Wednesday, October 1, 2014

How to save your fingers when they are near frostbite

I do not know if this has been posted here or not but quoting from my personal experience, this was the most important life saving hack that happened to me at the spur of the moment. I helped my fingers cheat death!

What do you do in near-frost bite conditions, when your hands start numbing and you cannot even wiggle your fingers? Ans.: Pee on them! Yes, it may appear bull-shit but it is what struck me when I was (almost) about to lose my fingers due to a frost bite attack. And this happened very recently on my solo motorcycle trip to Ladakh. 

I had started pretty early from Karu towards Manali to cover as much bad ground I could in daylight. I was riding alone and by the time I crossed Upshi, it started drizzling. I was covered from head to toe in multiple clothing layers and was wearing a rain coat over my riding jacket but did not adequately cover my hands. All I had were my textile riding gloves. As if the icy rain was not enough, at Talang La it started snowing (moderate). My riding gloves were completely drenched and the searing pain in my fingers increased to such a point that I actually couldn't feel anything on my fingers. Near Talang La, I wished to stop but that is when a horrifying fact hit me - I found that I couldn't move or even wiggle my fingers off the handles. No word/expression can describe the excruciating pain in my hands; when I realized that I may be on the verge of losing finger(s) due to frost bite. It was 6:30 a.m. near the Talang La top and there wan't a soul around. no motorcyclists, cars, nothing. Obviously, other people had the good sense not to start in the icy rain in those dizzying altitudes.

I tried warming my hands on the bike's exhaust but other than burnt skin, I could achieve nothing. Pushed back and without any help, suddenly a flashback of a scene from god-knows-what survival series came to my mind. Somehow, I managed to zip down my jeans and peed on my hands. And voila! It worked like magic. My fingers felt a surge of blood rushing through the veins and I could at least move my fingers albeit very little. Realizing that it was my only chance to save my fingers, I gradually warmed my hands over the motorcycle's exhaust and engine (which were also losing heat very fast!) and after around half an hour of this mind-numbing ordeal, I could finally move my fingers. I couldn't afford to wear wet gloves in that chilled early morning air and therefore I wrapped up my fingers with some duct tape, creating 'wrap-around' gloves for the moment.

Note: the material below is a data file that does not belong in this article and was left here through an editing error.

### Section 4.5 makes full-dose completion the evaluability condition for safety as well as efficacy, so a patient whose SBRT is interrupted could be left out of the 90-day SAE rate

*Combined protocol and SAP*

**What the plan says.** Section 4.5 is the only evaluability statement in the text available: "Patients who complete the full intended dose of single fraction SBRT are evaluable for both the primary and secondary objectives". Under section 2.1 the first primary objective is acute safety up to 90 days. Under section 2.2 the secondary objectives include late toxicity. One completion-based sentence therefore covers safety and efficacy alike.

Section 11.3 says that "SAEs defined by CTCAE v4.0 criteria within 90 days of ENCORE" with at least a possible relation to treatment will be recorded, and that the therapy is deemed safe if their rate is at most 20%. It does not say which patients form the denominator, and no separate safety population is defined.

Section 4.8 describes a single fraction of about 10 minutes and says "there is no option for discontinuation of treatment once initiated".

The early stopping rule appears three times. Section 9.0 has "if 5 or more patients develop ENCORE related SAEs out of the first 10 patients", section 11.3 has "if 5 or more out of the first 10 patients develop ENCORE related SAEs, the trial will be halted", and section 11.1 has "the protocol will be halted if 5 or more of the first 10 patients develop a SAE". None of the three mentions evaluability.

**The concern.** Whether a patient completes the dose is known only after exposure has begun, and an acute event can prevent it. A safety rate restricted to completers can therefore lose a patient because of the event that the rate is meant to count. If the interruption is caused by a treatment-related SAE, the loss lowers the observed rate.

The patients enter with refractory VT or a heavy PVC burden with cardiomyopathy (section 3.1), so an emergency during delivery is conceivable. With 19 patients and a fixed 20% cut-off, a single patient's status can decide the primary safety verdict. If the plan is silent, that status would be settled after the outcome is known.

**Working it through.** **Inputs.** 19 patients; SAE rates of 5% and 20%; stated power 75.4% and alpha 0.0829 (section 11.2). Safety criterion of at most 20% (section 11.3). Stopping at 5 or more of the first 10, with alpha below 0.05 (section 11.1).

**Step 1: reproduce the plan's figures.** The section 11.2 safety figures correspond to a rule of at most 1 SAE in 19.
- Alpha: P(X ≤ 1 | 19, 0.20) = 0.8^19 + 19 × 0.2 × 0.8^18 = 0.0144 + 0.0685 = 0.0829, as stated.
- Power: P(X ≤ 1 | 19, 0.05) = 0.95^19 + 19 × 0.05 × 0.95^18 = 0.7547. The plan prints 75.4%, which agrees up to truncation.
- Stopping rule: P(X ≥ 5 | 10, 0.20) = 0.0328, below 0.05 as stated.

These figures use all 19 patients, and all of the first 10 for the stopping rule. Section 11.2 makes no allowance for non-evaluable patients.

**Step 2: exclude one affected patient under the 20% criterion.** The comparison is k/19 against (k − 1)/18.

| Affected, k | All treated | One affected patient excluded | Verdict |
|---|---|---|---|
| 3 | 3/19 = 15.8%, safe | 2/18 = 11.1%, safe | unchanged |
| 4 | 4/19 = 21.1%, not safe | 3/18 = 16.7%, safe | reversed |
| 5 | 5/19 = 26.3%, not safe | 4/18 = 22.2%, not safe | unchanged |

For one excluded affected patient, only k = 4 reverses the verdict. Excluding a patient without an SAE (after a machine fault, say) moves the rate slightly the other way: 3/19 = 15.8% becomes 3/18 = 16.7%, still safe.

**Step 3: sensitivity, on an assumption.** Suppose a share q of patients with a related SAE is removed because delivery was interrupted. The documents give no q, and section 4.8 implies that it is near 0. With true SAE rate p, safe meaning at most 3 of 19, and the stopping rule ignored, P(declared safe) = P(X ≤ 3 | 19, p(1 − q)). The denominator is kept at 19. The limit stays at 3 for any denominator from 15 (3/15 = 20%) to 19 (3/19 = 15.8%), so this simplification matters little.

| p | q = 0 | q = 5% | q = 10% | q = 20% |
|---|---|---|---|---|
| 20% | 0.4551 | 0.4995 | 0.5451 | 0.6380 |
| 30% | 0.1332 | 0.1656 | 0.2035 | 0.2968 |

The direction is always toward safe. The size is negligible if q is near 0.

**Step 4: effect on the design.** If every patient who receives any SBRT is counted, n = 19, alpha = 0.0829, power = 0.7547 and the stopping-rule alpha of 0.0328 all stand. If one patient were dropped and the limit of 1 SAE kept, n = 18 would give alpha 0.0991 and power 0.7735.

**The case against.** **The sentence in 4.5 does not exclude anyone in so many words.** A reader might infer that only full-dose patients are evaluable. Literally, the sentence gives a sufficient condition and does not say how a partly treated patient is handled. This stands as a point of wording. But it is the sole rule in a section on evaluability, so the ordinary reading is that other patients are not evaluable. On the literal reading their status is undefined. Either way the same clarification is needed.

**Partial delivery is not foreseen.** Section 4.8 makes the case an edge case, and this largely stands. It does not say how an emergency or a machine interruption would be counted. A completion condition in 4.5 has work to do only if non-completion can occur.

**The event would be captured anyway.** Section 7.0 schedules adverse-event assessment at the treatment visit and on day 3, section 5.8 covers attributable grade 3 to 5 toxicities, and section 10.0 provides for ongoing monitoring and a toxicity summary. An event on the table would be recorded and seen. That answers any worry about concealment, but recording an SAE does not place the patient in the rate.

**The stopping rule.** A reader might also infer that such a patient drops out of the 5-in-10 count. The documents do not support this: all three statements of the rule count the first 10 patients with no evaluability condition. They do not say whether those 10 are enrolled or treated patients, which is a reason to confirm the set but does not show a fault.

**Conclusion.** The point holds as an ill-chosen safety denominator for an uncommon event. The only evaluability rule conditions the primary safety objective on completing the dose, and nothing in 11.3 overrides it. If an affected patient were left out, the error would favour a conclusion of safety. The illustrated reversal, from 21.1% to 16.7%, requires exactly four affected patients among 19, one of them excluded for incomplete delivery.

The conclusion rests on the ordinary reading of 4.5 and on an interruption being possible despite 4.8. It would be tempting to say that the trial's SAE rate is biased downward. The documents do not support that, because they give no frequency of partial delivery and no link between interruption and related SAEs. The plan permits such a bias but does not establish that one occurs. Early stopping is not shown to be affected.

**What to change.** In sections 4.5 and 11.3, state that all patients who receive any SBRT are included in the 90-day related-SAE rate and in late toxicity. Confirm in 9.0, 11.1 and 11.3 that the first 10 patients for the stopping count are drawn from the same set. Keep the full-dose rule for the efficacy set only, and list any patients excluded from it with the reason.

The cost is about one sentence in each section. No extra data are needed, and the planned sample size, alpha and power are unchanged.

Moment of Truth: 
I believe it was just a matter of seconds between when the idea to pee on my hands struck me and when frost bite could actually set in. After starting to 'feel' motion in my hands, it was like a machine which automatically hums back to life just after an abrupt power outage. I could actually feel the blood slowly flowing in my fingers! It was nothing like I had ever felt before.

I guess I was somewhere around the Superficial Frostbite condition.

Science behind the phenomenon:
As much as I can recall from my basic science classes at school, it must be specific/latent heat/conduction playing its part. You will know that liquids expand more than solids on heating. Moreover, expanding liquids will conduct heat on a wider surface area as compared to a rigid solid due to its fluidity. From what I could understand that instant 'warmth' was all my fingers needed and not high heat focussed at a particular part (me touching the exahust and had burnt my finger). It is for the same reason, putting your hand in hot water scalds a larger area even if the contact is for fraction of a second as compared to touching a hot solid body. It follows that you will be scalded almost immediately by steam than water/solid at the same temperature. 

The specific heat capacity of a material measures how much energy is required to change the temperature of that material. The specific heat capacity of water is 4180 joules per kilogram per kelvin, meaning that it requires 4180 joules of energy to raise the temperature of one kilogram of water by one kelvin.If a one gram drop of boiling water (at 100°C) falls on skin at a temperature of 35°C then the temperature of the water quickly falls by 65°C. To drop the temperature of one gram of water by 65°C requires a change in energy of 272 joules. Because heat always flows from a hotter body to a colder one* this heat flows into the skin, damaging skin cells as it does.

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